The opposition, however, said they were disadvantaged by an unfair vote.
Anwar said: "We want the Election Commission to give a satisfactory answer, why this fraudulent process was being condoned or done, and they are or they were, complicit to the crime. You see, this irregularities has cost us many seats particularly those with narrow margin.
Despite not achieving their goal of forming the federal government, the Pakatan Rakyat retained its stronghold - the economically vibrant state of Penang as well as Kelantan and Selangor.
Mr Anwar himself won his Permatang Pauh seat in Penang, but with a reduced majority.
His daughter Nurul Izzah Anwar retained her Lembah Pantai seat, defeating Minister of Federal Territories and Urban Well-Being, Raja Nong Chik Zainal.
Nik Abduh, the son of PAS spiritual leader Nik Aziz Nik Mat won the parliamentary seat of Pasir Mas in Kelantan. He beat Ibrahim Ali - the controversial leader of Malay-rights group Perkasa.
Still, the opposition inflicted its biggest upset may just have come in the southern state of Johor.
DAP veteran Lim Kit Siang beat long-time Chief Minister Abdul Ghani Othman by over 14,000 votes in the parliamentary seat of Gelang Patah.
That's a move analysts say will send reverberations across the Peninsula, given Johor's reputation of being a BN votebank.
Najib said he will now focus on national reconciliation.
"Najib is secure for at least another term," said James Chin, a research fellow with Singapore's Institute of Southeast Asian Studies.
Najib also has been squeezed by rising public pressure for reform, to which he has responded with some limited liberalisation moves.
He had called for voters to give him his first mandate -- Najib was installed in 2009 when his predecessor was dumped over the 2008 result -- so that he could continue his reform agenda.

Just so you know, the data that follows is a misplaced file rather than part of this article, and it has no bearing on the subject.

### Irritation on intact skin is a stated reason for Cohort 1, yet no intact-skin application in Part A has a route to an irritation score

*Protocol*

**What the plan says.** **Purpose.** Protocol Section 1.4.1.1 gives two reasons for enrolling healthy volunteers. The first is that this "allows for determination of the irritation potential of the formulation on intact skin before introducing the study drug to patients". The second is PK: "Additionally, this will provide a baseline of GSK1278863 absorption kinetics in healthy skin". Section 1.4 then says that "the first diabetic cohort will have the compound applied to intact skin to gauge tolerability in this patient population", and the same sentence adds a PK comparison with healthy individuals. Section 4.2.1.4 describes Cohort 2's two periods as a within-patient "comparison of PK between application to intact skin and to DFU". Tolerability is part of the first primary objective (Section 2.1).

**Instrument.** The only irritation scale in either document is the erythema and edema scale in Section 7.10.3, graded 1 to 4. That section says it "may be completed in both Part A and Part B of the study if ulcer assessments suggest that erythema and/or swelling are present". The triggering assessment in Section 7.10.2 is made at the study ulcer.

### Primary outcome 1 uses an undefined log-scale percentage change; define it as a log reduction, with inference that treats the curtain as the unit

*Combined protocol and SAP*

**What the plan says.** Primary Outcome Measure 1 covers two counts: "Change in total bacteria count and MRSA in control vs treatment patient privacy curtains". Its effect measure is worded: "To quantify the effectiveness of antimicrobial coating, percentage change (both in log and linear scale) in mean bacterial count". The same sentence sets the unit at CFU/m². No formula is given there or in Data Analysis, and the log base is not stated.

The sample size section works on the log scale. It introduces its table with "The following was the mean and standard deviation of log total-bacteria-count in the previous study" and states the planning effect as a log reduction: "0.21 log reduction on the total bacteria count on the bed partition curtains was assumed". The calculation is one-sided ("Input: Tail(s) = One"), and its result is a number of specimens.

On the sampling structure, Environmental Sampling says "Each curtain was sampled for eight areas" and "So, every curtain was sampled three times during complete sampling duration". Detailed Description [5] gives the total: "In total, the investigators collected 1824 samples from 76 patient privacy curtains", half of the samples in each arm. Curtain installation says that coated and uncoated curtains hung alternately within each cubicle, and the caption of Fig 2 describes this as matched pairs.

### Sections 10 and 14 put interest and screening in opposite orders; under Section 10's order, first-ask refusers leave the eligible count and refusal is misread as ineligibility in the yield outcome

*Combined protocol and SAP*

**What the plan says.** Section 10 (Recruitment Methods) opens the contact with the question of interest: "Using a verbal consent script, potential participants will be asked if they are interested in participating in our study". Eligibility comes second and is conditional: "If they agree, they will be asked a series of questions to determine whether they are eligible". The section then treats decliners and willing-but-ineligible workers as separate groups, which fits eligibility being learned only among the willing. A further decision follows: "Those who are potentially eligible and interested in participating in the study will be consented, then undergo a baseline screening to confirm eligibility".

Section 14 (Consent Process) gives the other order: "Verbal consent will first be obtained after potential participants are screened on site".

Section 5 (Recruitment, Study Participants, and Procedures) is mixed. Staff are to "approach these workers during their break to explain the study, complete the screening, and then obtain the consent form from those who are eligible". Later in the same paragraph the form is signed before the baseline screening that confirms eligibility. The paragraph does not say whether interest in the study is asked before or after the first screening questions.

Critics have called his moves a superficial response to public pressure that have avoided deep reform.
The commission said a record 80 percent of the multi-ethnic country's 13 million registered voters -- or more than 10 million people -- had turned out Sunday.
Sunday's outcome raises the spectre of an end to the charismatic Anwar's remarkable career, after he earlier vowed to step aside as opposition leader if he failed to win the long-awaited election.
Anwar was deputy premier until his ouster in a 1998 power struggle with then-premier Mahathir Mohamad and jailing for six years on sex charges widely viewed as trumped up, events that deeply polarised Malaysian politics.
Anwar later brought his pan-racial appeal to the once-divided opposition, dramatically reversing its fortunes.
After leading Pakatan to historic gains in 2008 polls in which it denied Barisan its powerful two-thirds majority for the first time ever, Anwar had aimed to topple the regime on Sunday.
Pakatan has gained traction with pledges to end ruling-party corruption and authoritarianism, and to reform controversial affirmative-action policies for majority Malays that Anwar says are abused by a corrupt Malay elite.
But Najib's ethnic Malay-dominated regime retains powerful advantages, including control of traditional media, key institutions and an electoral landscape which critics say is biased in its favour.
Among irregularities alleged by the opposition, Anwar has said tens of thousands of "dubious" and possibly foreign voters were flown to key constituencies to sway results. The government denies the charge.